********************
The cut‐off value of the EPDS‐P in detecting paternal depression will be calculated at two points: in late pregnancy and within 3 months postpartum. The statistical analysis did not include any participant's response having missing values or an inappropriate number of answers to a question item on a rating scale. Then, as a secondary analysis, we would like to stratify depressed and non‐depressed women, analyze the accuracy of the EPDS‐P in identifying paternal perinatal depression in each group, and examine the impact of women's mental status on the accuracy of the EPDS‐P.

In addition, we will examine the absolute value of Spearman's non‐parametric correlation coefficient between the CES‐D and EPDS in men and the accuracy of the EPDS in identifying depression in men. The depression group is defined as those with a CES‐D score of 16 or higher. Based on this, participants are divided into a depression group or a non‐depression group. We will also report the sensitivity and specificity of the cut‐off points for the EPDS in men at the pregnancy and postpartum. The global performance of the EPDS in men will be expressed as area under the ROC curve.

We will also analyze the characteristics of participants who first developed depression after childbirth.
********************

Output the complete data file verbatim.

The cut‐off value of the EPDS‐P in detecting paternal depression will be calculated at two points: in late pregnancy and within 3 months postpartum. The statistical analysis did not include any participant's response having missing values or an inappropriate number of answers to a question item on a rating scale. Then, as a secondary analysis, we would like to stratify depressed and non‐depressed women, analyze the accuracy of the EPDS‐P in identifying paternal perinatal depression in each group, and examine the impact of women's mental status on the accuracy of the EPDS‐P.

In addition, we will examine the absolute value of Spearman's non‐parametric correlation coefficient between the CES‐D and EPDS in men and the accuracy of the EPDS in identifying depression in men. The depression group is defined as those with a CES‐D score of 16 or higher. Based on this, participants are divided into a depression group or a non‐depression group. We will also report the sensitivity and specificity of the cut‐off points for the EPDS in men at the pregnancy and postpartum. The global performance of the EPDS in men will be expressed as area under the ROC curve.

We will also analyze the characteristics of participants who first developed depression after childbirth.